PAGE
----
Style: Sydney

Two words: Aussie hipsters.

As laid-back and easygoing as Aussies are as Americans, for some reason, Aussies tend to have a better grasp on owning and knowing style. Cheers, mates.

Style: Sydney

The darling at Darling Harbour. As we shed layers of clothing for warmer weather, Sydneyans bundle up for a cooler than usual winter season. Shadow, a uni student studying, get this, accounting, came to me as a surprise as I was around the corner of more flights of stairs. I was more concerned looking down at the stairs to not trip in my platform heels when she caught me off guard in her chicly cozy play on textures of boucle, fur, tulle, leather, and wool. A nod to her impeccable melange. She gets an A+!

Airport Style: SFO

Long gone are the days of chic travel style. It’s all about the required business attire or self-inflicted leisure casual{ties} but today I was delighted to see this young lady that happened to be pulled over by the duty police officer at SFO with her friend for her ride’s expired license tabs. She was still all smiles for the photo regardless of the circumstance. I should have cited her for being an almost extinct rarity at airports.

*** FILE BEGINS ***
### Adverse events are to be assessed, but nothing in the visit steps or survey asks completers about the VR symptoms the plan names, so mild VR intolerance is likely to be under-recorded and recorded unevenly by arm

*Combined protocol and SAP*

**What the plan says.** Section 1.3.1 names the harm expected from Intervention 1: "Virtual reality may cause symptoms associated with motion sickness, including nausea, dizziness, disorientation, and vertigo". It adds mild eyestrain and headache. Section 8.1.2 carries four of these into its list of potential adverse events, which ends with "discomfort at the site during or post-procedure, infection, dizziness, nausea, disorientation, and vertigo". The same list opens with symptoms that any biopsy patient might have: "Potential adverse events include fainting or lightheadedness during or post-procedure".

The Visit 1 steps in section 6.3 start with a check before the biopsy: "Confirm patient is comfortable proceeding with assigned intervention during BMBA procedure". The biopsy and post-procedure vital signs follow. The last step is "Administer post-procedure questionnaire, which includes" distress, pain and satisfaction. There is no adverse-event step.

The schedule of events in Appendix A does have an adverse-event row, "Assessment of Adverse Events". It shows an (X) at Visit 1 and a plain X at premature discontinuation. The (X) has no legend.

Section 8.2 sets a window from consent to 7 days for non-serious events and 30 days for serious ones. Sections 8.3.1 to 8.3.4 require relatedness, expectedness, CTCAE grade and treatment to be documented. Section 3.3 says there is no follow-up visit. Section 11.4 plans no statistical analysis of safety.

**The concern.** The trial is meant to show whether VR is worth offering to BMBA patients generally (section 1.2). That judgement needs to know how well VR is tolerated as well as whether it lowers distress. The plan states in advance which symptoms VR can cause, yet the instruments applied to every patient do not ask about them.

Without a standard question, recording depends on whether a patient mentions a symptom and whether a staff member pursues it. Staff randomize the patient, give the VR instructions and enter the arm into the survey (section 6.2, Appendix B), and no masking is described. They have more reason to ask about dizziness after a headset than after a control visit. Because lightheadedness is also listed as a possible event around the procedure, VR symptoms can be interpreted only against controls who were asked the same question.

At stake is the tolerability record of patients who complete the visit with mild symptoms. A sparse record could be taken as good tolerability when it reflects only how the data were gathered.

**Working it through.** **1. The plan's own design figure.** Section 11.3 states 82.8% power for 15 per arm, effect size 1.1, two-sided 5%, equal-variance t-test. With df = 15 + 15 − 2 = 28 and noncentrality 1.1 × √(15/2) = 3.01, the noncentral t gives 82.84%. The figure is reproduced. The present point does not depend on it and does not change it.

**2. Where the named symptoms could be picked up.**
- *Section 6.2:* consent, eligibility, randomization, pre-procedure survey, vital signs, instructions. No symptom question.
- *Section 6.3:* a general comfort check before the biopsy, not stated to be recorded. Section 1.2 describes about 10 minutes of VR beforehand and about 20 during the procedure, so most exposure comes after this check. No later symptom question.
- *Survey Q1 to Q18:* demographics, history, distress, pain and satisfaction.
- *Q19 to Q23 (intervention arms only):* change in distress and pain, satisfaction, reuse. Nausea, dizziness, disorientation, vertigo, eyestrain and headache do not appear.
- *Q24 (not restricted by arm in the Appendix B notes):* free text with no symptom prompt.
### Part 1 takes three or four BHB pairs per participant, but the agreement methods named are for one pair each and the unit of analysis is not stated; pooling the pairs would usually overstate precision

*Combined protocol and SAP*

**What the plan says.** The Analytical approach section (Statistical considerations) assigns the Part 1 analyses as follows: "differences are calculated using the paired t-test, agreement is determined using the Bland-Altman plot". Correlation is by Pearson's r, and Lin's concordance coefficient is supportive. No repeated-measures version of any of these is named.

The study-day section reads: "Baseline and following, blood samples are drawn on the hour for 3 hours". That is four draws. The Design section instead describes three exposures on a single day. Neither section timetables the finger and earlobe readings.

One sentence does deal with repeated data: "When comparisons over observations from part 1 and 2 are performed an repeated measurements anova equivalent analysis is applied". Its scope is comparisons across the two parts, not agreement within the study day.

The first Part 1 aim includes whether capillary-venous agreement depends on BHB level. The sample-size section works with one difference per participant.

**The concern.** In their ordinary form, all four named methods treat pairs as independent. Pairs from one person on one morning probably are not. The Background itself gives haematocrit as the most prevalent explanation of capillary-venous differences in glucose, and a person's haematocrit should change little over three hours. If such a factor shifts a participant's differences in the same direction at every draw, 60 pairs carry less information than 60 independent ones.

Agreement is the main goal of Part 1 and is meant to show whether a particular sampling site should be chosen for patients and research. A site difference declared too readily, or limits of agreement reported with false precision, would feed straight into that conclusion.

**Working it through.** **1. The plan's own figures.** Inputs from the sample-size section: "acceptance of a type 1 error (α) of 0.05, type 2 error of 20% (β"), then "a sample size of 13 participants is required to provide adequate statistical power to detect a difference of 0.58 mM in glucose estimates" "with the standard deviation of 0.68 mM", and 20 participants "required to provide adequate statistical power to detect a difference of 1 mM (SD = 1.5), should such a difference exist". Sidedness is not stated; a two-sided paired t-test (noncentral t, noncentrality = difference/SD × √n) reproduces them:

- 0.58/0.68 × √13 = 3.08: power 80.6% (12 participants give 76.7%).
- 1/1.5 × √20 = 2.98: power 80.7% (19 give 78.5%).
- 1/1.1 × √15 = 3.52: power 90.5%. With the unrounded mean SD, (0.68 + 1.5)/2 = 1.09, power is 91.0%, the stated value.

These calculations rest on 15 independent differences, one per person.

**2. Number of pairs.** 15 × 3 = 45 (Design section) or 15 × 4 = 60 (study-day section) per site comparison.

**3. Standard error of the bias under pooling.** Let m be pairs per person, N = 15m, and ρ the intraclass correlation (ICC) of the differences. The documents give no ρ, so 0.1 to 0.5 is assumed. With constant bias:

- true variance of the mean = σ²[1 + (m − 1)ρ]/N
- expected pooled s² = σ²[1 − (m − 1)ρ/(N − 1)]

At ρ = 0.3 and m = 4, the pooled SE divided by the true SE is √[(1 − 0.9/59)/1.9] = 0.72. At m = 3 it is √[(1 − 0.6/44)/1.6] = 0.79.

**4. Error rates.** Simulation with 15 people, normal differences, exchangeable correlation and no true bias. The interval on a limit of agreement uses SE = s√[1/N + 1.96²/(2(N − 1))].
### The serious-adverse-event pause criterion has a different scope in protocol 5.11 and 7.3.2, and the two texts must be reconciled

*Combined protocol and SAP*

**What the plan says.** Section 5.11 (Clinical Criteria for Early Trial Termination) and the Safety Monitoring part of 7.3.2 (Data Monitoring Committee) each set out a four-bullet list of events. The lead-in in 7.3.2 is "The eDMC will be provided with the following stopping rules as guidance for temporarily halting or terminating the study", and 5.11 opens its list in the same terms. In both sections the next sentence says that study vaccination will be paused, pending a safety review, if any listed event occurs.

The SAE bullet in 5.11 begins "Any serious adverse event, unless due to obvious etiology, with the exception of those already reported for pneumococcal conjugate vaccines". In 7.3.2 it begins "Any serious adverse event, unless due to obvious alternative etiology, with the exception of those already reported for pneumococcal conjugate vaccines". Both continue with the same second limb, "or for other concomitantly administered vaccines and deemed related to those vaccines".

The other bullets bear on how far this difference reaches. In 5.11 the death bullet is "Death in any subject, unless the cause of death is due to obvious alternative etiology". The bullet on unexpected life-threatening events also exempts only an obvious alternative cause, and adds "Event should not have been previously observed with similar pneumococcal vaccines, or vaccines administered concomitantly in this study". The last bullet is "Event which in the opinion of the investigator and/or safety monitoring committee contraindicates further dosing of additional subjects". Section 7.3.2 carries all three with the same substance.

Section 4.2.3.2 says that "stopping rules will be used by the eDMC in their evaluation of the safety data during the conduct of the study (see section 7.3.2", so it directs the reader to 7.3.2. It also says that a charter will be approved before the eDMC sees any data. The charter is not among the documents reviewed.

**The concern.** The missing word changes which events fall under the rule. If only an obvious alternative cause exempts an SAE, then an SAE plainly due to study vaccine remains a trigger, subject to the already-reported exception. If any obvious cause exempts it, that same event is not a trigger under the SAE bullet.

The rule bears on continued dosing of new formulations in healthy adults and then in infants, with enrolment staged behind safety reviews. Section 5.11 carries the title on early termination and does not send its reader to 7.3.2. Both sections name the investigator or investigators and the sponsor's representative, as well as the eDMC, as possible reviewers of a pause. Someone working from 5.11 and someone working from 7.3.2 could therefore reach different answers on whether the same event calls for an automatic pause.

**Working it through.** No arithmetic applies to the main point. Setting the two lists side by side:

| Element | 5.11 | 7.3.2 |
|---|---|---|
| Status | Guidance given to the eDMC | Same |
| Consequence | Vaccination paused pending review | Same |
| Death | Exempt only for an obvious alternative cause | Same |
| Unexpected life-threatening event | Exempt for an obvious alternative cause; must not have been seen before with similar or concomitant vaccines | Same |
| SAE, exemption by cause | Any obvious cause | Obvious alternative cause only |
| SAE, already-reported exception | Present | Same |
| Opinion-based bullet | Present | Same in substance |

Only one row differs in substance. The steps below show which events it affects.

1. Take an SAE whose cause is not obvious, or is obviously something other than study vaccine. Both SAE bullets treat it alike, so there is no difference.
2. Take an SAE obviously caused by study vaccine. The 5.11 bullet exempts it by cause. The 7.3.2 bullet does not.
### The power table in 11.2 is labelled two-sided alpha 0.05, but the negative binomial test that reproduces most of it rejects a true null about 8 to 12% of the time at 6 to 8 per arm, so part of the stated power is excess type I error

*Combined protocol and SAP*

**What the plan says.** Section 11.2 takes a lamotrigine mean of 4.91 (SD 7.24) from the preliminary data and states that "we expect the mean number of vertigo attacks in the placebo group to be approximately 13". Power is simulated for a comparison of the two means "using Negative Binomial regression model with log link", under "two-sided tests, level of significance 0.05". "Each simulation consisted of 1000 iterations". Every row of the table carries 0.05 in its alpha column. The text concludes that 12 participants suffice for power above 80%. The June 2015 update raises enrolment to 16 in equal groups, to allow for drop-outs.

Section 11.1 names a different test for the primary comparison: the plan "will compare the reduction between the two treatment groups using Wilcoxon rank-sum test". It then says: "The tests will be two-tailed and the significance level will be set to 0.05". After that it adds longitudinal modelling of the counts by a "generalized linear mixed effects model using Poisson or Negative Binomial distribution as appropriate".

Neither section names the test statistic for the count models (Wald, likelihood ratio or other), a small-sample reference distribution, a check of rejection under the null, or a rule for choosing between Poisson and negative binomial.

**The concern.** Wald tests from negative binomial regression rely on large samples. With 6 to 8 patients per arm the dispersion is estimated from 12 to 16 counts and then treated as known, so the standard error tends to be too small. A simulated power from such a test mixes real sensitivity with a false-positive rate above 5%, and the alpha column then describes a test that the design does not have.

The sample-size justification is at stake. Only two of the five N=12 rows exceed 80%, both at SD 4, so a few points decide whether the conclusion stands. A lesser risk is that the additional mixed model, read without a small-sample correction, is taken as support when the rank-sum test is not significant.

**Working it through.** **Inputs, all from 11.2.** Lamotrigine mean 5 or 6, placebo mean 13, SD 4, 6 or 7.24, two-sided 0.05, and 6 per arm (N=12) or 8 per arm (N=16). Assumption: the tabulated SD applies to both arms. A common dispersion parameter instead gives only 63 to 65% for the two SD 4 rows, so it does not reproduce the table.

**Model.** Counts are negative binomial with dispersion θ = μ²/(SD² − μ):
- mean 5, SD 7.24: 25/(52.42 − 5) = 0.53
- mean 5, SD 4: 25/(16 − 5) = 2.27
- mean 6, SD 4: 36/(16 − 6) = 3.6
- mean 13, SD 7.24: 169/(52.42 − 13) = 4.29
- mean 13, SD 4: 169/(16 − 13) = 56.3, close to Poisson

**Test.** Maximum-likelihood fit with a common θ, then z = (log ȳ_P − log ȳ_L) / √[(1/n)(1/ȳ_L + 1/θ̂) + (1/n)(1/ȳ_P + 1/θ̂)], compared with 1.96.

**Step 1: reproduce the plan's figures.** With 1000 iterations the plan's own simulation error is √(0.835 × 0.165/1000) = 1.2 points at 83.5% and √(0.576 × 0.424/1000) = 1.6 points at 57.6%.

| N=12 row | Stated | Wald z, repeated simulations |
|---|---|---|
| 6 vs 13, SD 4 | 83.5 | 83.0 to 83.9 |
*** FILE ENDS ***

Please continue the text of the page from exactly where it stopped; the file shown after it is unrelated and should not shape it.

Exhibit SF: Pulp Fashion, Isabelle de Borchgrave

What if at every memorable moment of your life your favorite song played? That’s the kind of day I had with my friends exiting the Legion of Honor from the exhibit, Pulp Fashion. A guitarist was playing his rendition of Pachelbel’s Canon in D outside of the museum and it made that moment even more beautiful.

I guess that’s what artists do, make people think and think again, induce a sense of euphoria, or revive a buried emotion. Creative people always intrigue me. There always seems to be something chemically imbalanced in their minds and things that are soulfully so wrong that it manifests into something so right.